Combating doggie odour

Combatting doggie B.O

While some odour is natural, a dog that emits an extremely foul smell may require some intervention.

We all love cuddling with our canines. But sometimes up close and personal can be downright stinky. While some odour is natural, a dog that emits an extremely foul smell may require some intervention. But first, you need to find the source of the problem.

Common sources of doggie B.O.—and how to treat them

Excessively oily skin—Some breeds (especially from the hound group) are prone to excessively oily skin. These oils can accumulate on the skin and become rancid. A bath can help—ask your veterinarian to recommend a good shampoo. Just don't wash too frequently, as oil glands may produce even more oil as a result of overly frequent bathing.

Bacterial or yeast infections—Bacterial skin infections often cause red bumps and rancid odour. Some dogs also develop excessive shedding, patchy hair loss, and scaling.

Signs of a yeast infection include a rash, an oily coat, and persistent scratching. The skin may form a scaly, elephant-like appearance, and produce a strong odor. Be sure to consult your veterinarian regarding the type of shampoo you should use. Other types of treatment, in addition to medicated shampoos, are often needed for these infections.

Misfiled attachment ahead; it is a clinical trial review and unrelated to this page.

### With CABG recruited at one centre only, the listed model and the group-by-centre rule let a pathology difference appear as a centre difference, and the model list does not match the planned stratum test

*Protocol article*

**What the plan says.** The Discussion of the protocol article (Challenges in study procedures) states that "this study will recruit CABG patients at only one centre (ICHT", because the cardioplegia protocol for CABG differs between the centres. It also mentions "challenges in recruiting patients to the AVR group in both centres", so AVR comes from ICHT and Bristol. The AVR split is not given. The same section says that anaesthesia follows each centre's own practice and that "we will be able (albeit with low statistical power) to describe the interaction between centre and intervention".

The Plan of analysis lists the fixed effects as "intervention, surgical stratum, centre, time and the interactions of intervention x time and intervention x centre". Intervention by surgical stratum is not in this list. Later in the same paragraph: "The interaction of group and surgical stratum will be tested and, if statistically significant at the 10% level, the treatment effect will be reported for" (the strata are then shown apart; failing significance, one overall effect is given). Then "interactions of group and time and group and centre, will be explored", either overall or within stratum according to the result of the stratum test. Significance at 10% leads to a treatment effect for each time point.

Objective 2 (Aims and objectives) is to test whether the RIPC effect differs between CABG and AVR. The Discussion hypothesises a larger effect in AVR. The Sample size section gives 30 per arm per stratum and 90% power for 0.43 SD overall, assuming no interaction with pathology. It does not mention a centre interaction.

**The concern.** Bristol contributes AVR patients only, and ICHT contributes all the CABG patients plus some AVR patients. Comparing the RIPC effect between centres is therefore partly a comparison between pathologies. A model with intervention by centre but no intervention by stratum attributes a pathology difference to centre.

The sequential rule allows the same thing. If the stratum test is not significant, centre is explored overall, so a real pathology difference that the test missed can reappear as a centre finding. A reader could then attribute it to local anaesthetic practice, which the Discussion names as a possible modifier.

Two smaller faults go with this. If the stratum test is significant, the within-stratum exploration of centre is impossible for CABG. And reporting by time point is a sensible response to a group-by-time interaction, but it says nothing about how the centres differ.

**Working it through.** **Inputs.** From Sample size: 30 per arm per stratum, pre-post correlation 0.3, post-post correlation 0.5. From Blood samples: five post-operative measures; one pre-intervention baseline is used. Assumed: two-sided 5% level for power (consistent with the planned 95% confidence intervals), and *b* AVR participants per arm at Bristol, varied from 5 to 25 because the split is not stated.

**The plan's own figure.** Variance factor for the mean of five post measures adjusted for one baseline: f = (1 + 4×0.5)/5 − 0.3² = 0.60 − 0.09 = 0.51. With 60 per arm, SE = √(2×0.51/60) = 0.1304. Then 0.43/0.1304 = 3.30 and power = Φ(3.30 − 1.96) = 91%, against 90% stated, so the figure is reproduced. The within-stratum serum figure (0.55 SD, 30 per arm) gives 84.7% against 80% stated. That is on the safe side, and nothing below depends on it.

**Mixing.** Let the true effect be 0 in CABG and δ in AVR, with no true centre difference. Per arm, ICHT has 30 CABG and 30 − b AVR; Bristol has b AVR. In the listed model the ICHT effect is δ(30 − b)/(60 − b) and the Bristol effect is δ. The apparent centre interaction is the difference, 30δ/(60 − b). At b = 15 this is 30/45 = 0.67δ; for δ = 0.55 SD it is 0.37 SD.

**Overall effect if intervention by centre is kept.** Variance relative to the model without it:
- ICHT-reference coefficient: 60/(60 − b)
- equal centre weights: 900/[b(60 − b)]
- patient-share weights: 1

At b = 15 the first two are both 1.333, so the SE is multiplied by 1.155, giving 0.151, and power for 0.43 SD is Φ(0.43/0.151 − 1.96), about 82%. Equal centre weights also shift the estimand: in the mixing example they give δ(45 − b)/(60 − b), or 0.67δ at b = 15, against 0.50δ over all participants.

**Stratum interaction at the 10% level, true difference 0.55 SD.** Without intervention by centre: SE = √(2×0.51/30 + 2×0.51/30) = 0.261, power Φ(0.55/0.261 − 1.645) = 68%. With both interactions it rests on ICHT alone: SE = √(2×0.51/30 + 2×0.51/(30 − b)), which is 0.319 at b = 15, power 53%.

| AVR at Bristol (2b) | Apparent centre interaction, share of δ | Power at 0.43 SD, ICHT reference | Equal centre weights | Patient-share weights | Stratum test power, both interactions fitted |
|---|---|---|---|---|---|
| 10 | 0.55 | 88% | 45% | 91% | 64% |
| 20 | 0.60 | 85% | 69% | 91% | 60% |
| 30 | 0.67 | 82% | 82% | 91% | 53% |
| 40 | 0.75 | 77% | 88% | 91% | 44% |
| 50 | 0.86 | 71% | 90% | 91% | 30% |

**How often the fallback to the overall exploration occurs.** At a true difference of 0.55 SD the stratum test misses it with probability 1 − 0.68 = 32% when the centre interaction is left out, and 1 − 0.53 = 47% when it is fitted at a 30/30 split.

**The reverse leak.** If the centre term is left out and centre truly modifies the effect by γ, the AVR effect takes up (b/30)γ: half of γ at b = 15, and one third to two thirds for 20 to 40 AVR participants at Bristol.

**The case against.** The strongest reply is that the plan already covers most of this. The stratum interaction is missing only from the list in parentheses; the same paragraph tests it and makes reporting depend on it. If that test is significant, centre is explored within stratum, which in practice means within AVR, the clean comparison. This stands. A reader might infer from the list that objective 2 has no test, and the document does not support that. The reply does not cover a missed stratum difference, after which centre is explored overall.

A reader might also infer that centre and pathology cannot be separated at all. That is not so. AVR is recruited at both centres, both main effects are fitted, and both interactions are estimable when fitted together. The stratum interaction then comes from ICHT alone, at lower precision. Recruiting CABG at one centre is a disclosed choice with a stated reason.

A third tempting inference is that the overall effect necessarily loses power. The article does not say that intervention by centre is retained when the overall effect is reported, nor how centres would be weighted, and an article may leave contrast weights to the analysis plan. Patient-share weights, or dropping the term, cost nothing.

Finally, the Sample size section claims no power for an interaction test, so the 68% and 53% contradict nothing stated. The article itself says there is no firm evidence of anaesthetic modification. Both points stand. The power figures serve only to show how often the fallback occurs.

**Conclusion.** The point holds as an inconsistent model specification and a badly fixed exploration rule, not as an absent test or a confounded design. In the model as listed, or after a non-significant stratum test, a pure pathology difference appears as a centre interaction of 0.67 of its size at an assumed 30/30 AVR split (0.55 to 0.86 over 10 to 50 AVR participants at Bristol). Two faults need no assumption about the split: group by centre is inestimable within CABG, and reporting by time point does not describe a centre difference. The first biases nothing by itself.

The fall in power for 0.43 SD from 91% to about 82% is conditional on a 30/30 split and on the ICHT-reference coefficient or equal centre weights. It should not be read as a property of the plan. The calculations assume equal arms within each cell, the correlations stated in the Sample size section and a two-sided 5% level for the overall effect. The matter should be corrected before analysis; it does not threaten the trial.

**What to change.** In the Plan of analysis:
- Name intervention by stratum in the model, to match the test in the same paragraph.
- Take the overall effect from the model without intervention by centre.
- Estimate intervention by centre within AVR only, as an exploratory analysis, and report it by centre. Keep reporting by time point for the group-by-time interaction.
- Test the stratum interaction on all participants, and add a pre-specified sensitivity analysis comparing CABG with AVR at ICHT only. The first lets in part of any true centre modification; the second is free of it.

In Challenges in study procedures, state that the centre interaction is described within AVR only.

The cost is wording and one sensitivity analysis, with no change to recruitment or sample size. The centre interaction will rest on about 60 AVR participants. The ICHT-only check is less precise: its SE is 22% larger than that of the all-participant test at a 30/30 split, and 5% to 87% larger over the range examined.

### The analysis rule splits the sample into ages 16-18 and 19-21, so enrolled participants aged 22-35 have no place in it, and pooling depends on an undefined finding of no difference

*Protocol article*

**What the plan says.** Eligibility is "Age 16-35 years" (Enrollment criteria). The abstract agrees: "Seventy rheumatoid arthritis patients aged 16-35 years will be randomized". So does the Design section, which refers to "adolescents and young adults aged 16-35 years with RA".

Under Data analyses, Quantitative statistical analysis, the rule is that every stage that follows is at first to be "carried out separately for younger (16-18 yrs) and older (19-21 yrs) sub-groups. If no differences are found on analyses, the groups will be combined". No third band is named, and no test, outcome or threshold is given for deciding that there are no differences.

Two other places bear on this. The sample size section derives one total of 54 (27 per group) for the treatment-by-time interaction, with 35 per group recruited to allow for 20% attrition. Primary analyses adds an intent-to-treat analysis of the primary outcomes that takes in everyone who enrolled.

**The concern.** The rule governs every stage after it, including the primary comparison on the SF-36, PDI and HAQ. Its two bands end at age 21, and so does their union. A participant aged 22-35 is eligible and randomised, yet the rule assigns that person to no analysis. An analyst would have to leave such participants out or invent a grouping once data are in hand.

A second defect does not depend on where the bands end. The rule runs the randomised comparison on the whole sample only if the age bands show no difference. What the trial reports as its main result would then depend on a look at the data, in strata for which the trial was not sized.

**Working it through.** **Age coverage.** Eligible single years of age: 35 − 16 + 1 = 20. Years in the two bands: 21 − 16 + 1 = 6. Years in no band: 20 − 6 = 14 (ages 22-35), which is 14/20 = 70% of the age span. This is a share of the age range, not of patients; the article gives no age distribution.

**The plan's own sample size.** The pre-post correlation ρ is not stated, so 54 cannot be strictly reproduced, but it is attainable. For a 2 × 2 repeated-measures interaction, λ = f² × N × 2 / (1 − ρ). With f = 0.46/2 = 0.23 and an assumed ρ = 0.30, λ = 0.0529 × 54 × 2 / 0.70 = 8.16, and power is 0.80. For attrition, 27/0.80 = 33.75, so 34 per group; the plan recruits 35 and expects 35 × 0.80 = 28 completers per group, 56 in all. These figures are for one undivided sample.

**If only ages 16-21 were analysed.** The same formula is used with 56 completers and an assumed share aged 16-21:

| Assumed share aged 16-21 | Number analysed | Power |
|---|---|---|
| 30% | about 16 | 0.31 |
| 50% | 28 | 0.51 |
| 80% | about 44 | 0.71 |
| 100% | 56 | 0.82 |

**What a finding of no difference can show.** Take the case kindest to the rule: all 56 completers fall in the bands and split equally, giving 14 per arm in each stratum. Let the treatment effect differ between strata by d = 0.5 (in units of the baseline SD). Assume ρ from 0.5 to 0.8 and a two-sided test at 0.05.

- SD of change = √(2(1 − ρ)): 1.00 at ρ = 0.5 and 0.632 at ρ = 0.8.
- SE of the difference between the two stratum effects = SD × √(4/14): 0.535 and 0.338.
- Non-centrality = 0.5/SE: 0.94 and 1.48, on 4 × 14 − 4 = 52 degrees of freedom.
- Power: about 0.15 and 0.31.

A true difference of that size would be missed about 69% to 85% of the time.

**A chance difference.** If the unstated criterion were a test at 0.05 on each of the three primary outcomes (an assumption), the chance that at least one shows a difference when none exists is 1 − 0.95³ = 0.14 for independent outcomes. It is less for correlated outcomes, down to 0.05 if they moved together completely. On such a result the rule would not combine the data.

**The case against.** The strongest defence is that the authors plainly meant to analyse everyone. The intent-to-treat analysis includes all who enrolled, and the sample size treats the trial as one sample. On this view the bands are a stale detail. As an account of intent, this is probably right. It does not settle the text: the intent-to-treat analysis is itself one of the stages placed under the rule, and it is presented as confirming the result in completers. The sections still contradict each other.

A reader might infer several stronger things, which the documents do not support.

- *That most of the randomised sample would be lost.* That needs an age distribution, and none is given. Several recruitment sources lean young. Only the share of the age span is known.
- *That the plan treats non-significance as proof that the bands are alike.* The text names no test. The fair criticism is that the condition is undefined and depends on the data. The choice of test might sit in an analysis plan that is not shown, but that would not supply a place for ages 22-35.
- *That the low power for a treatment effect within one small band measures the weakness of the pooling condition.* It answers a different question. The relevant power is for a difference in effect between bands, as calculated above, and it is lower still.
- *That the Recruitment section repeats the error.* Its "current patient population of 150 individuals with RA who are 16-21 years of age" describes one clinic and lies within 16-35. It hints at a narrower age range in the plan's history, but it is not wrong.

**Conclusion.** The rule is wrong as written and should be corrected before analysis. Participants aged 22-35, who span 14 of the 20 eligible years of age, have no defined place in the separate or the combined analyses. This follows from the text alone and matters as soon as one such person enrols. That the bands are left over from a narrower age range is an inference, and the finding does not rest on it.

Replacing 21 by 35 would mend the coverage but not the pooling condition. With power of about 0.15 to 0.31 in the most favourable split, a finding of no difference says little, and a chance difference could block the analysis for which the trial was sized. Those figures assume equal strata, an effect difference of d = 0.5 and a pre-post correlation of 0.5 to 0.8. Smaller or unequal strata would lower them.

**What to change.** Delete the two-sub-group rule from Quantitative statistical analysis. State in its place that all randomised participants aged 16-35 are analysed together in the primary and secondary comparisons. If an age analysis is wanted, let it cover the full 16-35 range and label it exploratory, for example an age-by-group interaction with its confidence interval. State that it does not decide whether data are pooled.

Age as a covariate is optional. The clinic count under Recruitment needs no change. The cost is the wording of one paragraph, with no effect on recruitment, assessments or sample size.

A roll in a smelly substance—Some dogs just can't resist rolling around in stinky things, like animal droppings. To help clear the air, bathe your pooch and use some doggie shampoo.

Tips for fighting other sources of dog odour

Keep the ears clean—Ear infections can have a pungent odour and are relatively common in floppy-eared dogs. Weekly cleaning will help prevent infections. Ask your vet to show you how to safely clean your dog's ears.

Brush him more often—Regular brushing, especially of the undercoat, will help remove odour-causing material from the hair, and the oils that can lead to odour.

Learn about your dog's anal glands—These glands are often a cause of odour. Your veterinarian can show you how to check, and sometimes empty, the anal sacs to prevent problems with odour.

See your vet if your dog's breath is unusually foul—This condition could be the result of a periodontal disease or other medical condition. Always consult your veterinarian if your dog is emitting an odd odour. A simple treatment may be all it takes to help you breathe easier.

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